Definition and Examples of the FICO Score 8
FICO Score 8 is one of many formulas created by the Fair Isaac Corporation (FICO) to produce a credit score for individual consumers. Lenders and creditors will decide whether to loan you money or offer lines of credit and charge interest rates based on a number of factors, but the FICO Score 8 is widely viewed as a reputable source of credit assessment.
Even though it was released by FICO more than a decade ago, Score 8 is the version utilized most often by all three of the major credit reporting companies: Equifax, Experian, and TransUnion. These for-profit companies, which are also referred to as "credit bureaus," compile credit reports on borrowers, and each one offers its own FICO credit scores based on the credit information it has available. Lenders look at a potential borrower's credit reports and credit scores to make decisions about mortgage, car loan, and credit card applications.
FICO Score 8 is a base score, which means that it is used to consider the risk of a borrower not making payments on any type of loan. Other types of FICO Score are used for a specific type of borrowing, such as an auto loan.
The FICO Score 8 model changed from the previous version in several key ways:
- It pays more attention to high-use credit cards. If a borrower maintains a high balance and is close to reaching a card's limit, their score probably will be lowered more than under earlier models.
- It is more forgiving of a single late payment in an otherwise solid payment history. However, it also penalizes more harshly for a pattern of late payments.
- It minimizes any benefit from credit piggybacking or tradeline renting, the practice of paying a company to have yourself added to someone else's account—without actually gaining access to their account—in order to benefit from their better credit history.
- It doesn't take into consideration debt collection accounts in which the original balance owed was less than $100.
How Does FICO Score 8 Work?
FICO doesn't reveal its exact methodology for determining credit scores. However, as with the previous version, FICO has said it gives the following percentage weights to the five credit criteria it uses in its Score 8 model.
- 35% for payment history: Includes your record of payments on all types of loans and the amounts owed (and number of them) in any delinquent accounts.
- 30% for credit utilization, or amounts owed: Includes such factors as the percentage of total available credit on all of a borrower's credit cards that is being used and the amount still owed on a loan paid in installments.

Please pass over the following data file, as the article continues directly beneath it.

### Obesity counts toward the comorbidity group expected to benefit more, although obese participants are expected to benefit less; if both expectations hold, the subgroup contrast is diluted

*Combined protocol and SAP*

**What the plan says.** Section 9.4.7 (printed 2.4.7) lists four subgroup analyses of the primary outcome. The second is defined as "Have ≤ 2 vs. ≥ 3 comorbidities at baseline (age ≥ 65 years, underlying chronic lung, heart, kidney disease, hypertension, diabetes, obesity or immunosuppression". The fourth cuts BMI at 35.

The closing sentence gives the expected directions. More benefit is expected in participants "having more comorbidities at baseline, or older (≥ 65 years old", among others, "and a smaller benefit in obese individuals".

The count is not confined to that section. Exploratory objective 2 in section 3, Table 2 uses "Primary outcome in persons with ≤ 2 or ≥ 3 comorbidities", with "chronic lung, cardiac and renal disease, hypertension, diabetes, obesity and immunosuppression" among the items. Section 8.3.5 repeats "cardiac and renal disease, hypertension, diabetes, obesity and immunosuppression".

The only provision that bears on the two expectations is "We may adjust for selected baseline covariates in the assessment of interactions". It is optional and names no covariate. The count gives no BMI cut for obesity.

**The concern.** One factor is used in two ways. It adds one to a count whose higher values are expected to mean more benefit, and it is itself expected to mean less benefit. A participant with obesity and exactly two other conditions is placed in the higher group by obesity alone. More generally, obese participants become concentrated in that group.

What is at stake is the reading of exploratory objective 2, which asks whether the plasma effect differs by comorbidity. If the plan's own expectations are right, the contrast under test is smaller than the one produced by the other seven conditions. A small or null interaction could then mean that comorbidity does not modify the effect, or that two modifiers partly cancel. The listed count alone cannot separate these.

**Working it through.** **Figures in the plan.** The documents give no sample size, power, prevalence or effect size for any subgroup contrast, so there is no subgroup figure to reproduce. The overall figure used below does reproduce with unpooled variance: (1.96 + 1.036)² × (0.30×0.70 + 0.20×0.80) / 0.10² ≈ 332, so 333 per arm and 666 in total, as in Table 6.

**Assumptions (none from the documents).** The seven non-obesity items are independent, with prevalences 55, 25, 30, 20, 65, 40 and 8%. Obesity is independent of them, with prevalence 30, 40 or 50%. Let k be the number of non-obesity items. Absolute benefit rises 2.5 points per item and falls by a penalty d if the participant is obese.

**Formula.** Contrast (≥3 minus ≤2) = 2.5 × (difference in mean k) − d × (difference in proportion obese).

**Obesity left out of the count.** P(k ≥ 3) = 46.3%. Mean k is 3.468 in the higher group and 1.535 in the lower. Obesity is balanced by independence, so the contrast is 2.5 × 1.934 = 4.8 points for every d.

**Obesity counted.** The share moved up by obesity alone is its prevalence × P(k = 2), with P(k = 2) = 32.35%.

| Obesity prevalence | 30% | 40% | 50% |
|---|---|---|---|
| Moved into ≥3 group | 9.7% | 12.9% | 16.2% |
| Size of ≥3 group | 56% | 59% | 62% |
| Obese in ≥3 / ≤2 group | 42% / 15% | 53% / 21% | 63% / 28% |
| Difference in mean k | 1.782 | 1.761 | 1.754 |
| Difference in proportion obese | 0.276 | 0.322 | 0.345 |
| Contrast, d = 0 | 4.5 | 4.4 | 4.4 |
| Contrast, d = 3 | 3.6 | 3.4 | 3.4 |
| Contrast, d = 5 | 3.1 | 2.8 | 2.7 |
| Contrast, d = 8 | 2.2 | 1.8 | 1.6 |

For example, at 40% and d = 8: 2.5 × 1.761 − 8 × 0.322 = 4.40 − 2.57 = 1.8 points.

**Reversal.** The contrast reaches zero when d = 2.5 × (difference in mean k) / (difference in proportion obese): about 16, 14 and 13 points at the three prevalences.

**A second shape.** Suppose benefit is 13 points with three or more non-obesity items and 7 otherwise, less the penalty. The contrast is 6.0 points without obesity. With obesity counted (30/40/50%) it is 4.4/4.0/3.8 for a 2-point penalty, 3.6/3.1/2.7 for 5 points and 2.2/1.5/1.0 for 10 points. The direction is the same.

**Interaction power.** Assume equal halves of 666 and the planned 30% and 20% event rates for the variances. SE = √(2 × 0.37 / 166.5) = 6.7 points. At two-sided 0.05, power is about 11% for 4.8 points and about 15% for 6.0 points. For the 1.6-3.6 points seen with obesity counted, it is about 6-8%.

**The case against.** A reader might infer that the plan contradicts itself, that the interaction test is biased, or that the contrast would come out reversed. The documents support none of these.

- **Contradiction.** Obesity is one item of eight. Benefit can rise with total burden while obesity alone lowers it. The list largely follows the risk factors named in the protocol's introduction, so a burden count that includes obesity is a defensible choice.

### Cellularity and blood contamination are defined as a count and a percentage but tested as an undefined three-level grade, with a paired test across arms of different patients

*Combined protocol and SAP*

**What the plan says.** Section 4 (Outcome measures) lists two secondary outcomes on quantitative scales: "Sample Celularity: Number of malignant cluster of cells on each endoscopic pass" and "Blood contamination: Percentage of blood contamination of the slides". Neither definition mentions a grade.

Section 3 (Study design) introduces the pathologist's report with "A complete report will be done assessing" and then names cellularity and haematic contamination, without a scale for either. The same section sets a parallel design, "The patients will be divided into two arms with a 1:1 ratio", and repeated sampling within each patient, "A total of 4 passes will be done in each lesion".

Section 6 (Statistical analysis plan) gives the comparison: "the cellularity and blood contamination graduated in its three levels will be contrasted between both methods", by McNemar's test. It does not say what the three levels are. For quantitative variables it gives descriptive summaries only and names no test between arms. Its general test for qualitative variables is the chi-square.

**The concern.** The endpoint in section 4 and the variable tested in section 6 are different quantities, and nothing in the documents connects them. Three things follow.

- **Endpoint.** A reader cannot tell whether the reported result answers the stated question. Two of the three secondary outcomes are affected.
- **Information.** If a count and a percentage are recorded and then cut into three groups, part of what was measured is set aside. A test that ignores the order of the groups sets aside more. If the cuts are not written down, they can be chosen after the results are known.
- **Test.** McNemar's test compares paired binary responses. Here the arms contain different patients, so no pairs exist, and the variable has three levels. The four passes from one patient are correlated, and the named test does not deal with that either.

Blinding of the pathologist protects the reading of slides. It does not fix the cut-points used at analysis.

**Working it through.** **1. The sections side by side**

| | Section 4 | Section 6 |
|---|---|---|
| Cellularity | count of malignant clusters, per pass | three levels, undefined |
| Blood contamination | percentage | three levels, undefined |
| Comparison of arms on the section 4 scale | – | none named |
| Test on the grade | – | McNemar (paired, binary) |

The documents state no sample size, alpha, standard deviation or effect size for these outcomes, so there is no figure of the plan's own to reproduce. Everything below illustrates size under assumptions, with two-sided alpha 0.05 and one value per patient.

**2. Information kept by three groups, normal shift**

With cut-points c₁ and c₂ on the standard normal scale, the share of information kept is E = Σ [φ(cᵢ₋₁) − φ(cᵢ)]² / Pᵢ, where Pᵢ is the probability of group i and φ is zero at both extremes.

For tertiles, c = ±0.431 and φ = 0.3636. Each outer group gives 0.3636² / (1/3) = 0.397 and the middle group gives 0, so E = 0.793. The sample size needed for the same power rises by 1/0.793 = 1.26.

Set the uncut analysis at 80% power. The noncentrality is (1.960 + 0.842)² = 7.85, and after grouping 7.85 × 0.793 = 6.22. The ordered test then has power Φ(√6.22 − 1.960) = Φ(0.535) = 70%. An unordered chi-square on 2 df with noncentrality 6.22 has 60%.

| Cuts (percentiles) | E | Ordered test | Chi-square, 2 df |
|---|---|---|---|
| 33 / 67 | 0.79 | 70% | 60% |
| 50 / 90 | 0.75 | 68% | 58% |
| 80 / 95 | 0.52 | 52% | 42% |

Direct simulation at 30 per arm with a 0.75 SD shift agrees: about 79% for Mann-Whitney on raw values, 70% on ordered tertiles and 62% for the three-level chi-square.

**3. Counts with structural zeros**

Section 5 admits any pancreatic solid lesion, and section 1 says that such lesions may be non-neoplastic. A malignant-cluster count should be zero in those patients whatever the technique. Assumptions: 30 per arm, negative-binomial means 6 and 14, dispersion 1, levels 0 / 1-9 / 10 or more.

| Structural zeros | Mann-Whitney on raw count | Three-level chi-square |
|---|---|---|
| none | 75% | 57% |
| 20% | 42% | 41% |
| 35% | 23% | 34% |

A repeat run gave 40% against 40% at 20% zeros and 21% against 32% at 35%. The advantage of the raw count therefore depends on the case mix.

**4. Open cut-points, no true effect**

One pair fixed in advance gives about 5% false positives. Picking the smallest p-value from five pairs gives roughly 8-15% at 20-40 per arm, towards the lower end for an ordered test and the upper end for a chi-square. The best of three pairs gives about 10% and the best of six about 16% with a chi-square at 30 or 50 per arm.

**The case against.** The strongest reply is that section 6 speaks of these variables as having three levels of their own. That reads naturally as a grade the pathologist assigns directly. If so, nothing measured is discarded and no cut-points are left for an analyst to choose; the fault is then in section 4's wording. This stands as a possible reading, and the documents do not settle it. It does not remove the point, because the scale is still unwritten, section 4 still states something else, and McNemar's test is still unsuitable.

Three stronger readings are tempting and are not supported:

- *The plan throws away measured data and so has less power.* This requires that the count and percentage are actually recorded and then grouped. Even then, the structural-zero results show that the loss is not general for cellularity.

- 15% for credit age, or length of credit history: Includes the age of your oldest credit account, the age of your newest account, and the average age of all of your accounts.
- 10% for new credit, or recent applications: Includes the number of new accounts you have opened as well as the number of recent requests by lenders to review your credit reports or scores.
- 10% for mix of credit: Includes whether you have different types of credit accounts, divided into revolving (such as credit cards and home equity lines of credit) and installment (such as mortgages and student loans).
Scores range from 300 to 850, with higher scores being better. A score of 800 or more is considered to be exceptional. One from 740 to 799 is very good. One from 670 to 739 is good. One from 580 to 669 is fair. And a score of 579 or less is poor.
FICO and all three of the credit reporting companies can provide you with your FICO Score 8, though it's typically offered as part of a credit monitoring and reporting and/or identity theft protection service with a monthly charge.
Your credit card company or other lender may provide you with a credit score for free.
Alternatives to FICO Score 8
FICO Score 9 is a newer version of FICO's base scoring model. Lenders may also use a competing scoring model called VantageScore.
FICO released FICO Score 9 in August 2014. There are two big changes from Score 8: Model 9 ignores collection agency accounts that have been paid off and penalizes consumers less for unpaid medical collection agency accounts.
A Consumer Financial Protection Bureau study found that consumers' credit scores had unfairly suffered from medical debt collections on their records, either because the consumers were still creditworthy despite the debt or because they had already paid off the debt.
The VantageScore model was jointly developed by Equifax, Experian, and TransUnion and released in 2006. VantageScore Solutions LLC, which is jointly owned by the three credit reporting companies, holds the intellectual property rights to the model and updates it regularly. The latest version as of August 2020 is VantageScore 4.0.
- FICO Score 8 is a credit-scoring model developed by Fair, Isaac.
- It is the model most widely used by lenders to help determine how creditworthy potential borrowers are and what interest rate they should be charged.
- FICO offers multiple credit-scoring models, and there are many available through other companies as well, such as VantageScore.